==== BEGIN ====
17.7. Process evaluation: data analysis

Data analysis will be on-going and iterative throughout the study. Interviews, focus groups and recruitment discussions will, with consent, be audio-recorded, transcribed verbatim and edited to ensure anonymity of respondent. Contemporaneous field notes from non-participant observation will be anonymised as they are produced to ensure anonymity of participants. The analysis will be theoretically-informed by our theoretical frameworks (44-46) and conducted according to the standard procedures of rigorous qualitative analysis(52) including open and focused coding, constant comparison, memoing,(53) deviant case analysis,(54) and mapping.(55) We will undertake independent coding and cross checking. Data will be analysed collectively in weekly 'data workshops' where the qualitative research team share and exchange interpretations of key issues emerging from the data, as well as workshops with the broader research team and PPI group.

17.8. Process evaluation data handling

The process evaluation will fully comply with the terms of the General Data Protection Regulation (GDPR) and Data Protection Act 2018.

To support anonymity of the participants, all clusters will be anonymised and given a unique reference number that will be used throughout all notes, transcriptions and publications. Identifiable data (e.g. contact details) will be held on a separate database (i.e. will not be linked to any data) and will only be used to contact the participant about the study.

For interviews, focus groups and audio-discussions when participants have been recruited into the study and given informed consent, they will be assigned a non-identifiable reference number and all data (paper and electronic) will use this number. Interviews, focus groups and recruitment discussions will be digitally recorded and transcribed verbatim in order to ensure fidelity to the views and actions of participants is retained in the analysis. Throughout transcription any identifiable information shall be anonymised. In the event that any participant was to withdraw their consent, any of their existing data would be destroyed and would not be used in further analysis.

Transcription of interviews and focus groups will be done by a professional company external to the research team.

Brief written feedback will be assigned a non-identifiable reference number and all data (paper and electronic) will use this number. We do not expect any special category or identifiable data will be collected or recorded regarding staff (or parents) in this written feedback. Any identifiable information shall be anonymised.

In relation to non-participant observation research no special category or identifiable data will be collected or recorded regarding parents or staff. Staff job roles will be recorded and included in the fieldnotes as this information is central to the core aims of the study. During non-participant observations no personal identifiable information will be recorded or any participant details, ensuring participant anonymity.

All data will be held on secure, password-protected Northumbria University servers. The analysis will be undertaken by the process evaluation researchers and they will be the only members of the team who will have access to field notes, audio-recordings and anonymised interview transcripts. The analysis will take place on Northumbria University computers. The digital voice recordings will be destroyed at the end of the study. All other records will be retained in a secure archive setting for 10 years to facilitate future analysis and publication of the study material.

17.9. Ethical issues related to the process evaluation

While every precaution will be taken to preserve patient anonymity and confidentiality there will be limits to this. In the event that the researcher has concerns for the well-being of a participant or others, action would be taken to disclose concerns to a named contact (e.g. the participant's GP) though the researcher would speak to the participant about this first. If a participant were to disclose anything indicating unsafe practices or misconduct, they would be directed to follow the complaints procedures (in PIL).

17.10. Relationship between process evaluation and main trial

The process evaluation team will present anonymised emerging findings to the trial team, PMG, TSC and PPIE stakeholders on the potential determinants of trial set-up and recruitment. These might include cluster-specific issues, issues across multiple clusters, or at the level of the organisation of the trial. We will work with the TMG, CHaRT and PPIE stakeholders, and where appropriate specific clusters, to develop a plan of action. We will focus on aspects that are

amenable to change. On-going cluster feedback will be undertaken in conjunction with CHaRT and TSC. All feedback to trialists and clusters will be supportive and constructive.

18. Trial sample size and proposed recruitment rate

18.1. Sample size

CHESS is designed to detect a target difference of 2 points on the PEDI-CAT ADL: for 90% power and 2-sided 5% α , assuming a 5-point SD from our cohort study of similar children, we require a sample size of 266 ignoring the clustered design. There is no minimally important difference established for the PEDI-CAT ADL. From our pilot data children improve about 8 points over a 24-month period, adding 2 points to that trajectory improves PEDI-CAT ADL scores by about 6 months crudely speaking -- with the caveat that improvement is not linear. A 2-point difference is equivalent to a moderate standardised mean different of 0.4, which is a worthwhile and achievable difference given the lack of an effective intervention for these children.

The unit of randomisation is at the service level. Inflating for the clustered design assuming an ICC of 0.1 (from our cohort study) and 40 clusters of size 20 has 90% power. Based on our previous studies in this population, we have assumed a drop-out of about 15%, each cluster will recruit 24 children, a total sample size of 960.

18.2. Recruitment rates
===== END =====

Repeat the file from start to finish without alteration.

17.7. Process evaluation: data analysis

Data analysis will be on-going and iterative throughout the study. Interviews, focus groups and recruitment discussions will, with consent, be audio-recorded, transcribed verbatim and edited to ensure anonymity of respondent. Contemporaneous field notes from non-participant observation will be anonymised as they are produced to ensure anonymity of participants. The analysis will be theoretically-informed by our theoretical frameworks (44-46) and conducted according to the standard procedures of rigorous qualitative analysis(52) including open and focused coding, constant comparison, memoing,(53) deviant case analysis,(54) and mapping.(55) We will undertake independent coding and cross checking. Data will be analysed collectively in weekly 'data workshops' where the qualitative research team share and exchange interpretations of key issues emerging from the data, as well as workshops with the broader research team and PPI group.

17.8. Process evaluation data handling

The process evaluation will fully comply with the terms of the General Data Protection Regulation (GDPR) and Data Protection Act 2018.

To support anonymity of the participants, all clusters will be anonymised and given a unique reference number that will be used throughout all notes, transcriptions and publications. Identifiable data (e.g. contact details) will be held on a separate database (i.e. will not be linked to any data) and will only be used to contact the participant about the study.

For interviews, focus groups and audio-discussions when participants have been recruited into the study and given informed consent, they will be assigned a non-identifiable reference number and all data (paper and electronic) will use this number. Interviews, focus groups and recruitment discussions will be digitally recorded and transcribed verbatim in order to ensure fidelity to the views and actions of participants is retained in the analysis. Throughout transcription any identifiable information shall be anonymised. In the event that any participant was to withdraw their consent, any of their existing data would be destroyed and would not be used in further analysis.

Transcription of interviews and focus groups will be done by a professional company external to the research team.

Brief written feedback will be assigned a non-identifiable reference number and all data (paper and electronic) will use this number. We do not expect any special category or identifiable data will be collected or recorded regarding staff (or parents) in this written feedback. Any identifiable information shall be anonymised.

In relation to non-participant observation research no special category or identifiable data will be collected or recorded regarding parents or staff. Staff job roles will be recorded and included in the fieldnotes as this information is central to the core aims of the study. During non-participant observations no personal identifiable information will be recorded or any participant details, ensuring participant anonymity.

All data will be held on secure, password-protected Northumbria University servers. The analysis will be undertaken by the process evaluation researchers and they will be the only members of the team who will have access to field notes, audio-recordings and anonymised interview transcripts. The analysis will take place on Northumbria University computers. The digital voice recordings will be destroyed at the end of the study. All other records will be retained in a secure archive setting for 10 years to facilitate future analysis and publication of the study material.

17.9. Ethical issues related to the process evaluation

While every precaution will be taken to preserve patient anonymity and confidentiality there will be limits to this. In the event that the researcher has concerns for the well-being of a participant or others, action would be taken to disclose concerns to a named contact (e.g. the participant's GP) though the researcher would speak to the participant about this first. If a participant were to disclose anything indicating unsafe practices or misconduct, they would be directed to follow the complaints procedures (in PIL).

17.10. Relationship between process evaluation and main trial

The process evaluation team will present anonymised emerging findings to the trial team, PMG, TSC and PPIE stakeholders on the potential determinants of trial set-up and recruitment. These might include cluster-specific issues, issues across multiple clusters, or at the level of the organisation of the trial. We will work with the TMG, CHaRT and PPIE stakeholders, and where appropriate specific clusters, to develop a plan of action. We will focus on aspects that are

amenable to change. On-going cluster feedback will be undertaken in conjunction with CHaRT and TSC. All feedback to trialists and clusters will be supportive and constructive.

18. Trial sample size and proposed recruitment rate

18.1. Sample size

CHESS is designed to detect a target difference of 2 points on the PEDI-CAT ADL: for 90% power and 2-sided 5% α , assuming a 5-point SD from our cohort study of similar children, we require a sample size of 266 ignoring the clustered design. There is no minimally important difference established for the PEDI-CAT ADL. From our pilot data children improve about 8 points over a 24-month period, adding 2 points to that trajectory improves PEDI-CAT ADL scores by about 6 months crudely speaking -- with the caveat that improvement is not linear. A 2-point difference is equivalent to a moderate standardised mean different of 0.4, which is a worthwhile and achievable difference given the lack of an effective intervention for these children.

The unit of randomisation is at the service level. Inflating for the clustered design assuming an ICC of 0.1 (from our cohort study) and 40 clusters of size 20 has 90% power. Based on our previous studies in this population, we have assumed a drop-out of about 15%, each cluster will recruit 24 children, a total sample size of 960.

18.2. Recruitment rates